Yes, we were so stuffed we could barely breathe much less think about more food, but the fact of the matter was that we were leaving Sarajevo the next morning and were in a total "must. eat. ALL. the. things!!!!" state of mind. No pain, no gain(ing 10 pounds) as they say.
From the get go, we told Hanna and Leah that souvenir shopping in Sarajevo is unreal. Beautifully crafted and unique goods that genuinely feel one-of-a-kind, trinkets and treasures in Sarajevo are also incredibly reasonably-priced.
Our favorite shops include:
Morica Han: absolute favorite shop in Sarajevo. This bazaar has everything from Persian porcelain and kitchenware, colorful textiles from India, and my go-to: rugs! Every size and style that you could imagine. Rumor has it that this is where Richard Gere buys his rugs. I have two in my personal collection: one from this visit, and one from the year before; both times, I lovingly rolled up the rugs and stuffed them into a too-small suitcase, electing to toss out less important possessions such as shoes and my graduation dress even!
Copper Art and Design: right across the street from Cajdzinica Dzirlo, that adorable cafe I've told you about. While you'll find all sorts of Bosnian coffee sets in Old Town, and on 'Coppersmith Street' in particular, I urge you to check out this little shop that's a ways off from Old Town center. Slightly more expensive, their sets are truly handcrafted and very high quality. They let you mix-and-match pieces until you're satisfied, and will even personalize it with engravings or a special design.
Kazandžilu / Coppersmith Street: speaking of Coppersmith Street, you should definitely check it out! Heavily saturated with all sorts of souvenirs, there's something for everyone. It's also a good place to understand the extent of "war tourism" where you can purchase things like pens and toys made of real bullets from the war. Both years, we've bought engraved copper bracelets from Kazandžijska radnja vl. Namik Husejnović on the corner.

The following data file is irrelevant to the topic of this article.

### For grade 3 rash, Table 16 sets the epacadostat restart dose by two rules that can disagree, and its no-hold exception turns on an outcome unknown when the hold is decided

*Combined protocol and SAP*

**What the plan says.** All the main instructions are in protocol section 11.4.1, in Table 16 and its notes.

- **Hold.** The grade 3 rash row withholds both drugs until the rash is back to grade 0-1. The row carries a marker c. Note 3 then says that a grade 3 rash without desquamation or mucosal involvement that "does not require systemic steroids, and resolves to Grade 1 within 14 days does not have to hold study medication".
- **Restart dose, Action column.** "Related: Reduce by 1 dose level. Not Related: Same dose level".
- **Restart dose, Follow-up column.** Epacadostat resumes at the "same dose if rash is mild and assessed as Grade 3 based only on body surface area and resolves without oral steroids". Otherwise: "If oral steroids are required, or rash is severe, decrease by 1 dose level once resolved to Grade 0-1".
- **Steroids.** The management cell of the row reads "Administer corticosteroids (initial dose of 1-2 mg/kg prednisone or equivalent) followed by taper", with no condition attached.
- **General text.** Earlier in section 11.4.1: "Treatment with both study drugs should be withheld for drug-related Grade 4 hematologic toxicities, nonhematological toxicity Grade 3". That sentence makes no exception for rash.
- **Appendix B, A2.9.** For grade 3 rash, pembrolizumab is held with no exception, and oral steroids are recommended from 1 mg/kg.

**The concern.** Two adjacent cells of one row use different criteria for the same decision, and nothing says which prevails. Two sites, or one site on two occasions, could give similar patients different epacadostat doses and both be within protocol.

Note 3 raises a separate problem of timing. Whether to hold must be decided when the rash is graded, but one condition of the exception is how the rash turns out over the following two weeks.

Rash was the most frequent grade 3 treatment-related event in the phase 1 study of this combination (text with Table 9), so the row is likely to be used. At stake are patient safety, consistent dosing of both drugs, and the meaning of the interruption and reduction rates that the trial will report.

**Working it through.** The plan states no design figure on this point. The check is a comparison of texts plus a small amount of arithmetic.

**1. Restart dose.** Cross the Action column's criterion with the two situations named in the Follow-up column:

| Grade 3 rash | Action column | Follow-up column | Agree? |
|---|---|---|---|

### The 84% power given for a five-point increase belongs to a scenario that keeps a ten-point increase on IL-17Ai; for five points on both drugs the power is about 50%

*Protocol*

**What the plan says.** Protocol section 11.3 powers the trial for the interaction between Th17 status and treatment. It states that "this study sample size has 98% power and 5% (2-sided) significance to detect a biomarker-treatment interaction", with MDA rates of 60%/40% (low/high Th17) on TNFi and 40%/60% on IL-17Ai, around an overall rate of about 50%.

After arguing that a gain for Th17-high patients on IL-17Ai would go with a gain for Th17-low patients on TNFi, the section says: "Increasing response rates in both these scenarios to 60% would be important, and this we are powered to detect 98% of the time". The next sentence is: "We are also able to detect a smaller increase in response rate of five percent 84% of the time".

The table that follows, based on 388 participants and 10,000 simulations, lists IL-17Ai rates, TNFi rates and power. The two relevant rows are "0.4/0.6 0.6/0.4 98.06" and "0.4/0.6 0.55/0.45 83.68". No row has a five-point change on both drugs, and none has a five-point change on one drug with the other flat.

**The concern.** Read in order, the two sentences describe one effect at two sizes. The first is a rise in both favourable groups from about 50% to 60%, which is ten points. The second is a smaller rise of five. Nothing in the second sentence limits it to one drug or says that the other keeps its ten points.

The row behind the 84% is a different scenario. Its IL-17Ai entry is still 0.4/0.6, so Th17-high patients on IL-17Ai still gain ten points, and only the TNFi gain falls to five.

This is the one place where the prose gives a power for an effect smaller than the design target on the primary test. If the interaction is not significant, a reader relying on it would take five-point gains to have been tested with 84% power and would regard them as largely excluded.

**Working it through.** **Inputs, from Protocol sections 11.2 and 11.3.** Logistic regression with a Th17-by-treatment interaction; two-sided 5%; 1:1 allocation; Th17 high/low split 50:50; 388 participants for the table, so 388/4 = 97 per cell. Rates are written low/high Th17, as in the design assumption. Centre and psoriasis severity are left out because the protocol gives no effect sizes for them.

We reserved this last day for souvenir shopping after spending the days prior scoping out goodies that we want and vendors who sell them. This resulted in pleasant shopping experiences that felt less transactional and super special: the vendors we picked, while sometimes pricier, all sold very high quality wares, were very knowledgeable in their craft, and ended up generously gifting us with extra trinkets (rings! teacups!).
After carefully selecting mementos to bring home to friends and family, we strolled along the bank of the river, admiring the views of the national library (the striped building) and basked in the sun that we hadn't seen in awhile.
Sights seen, souvenirs purchased, arms laden with heavy shopping bags, and Sarajevo sufficiently explored, we decided to end our final evening in the city with great food and even better views, which I'll share with you next time!
Do you have a favorite shopping destination in the world? I'd personally love to drop some dollars in Southeast Asia!!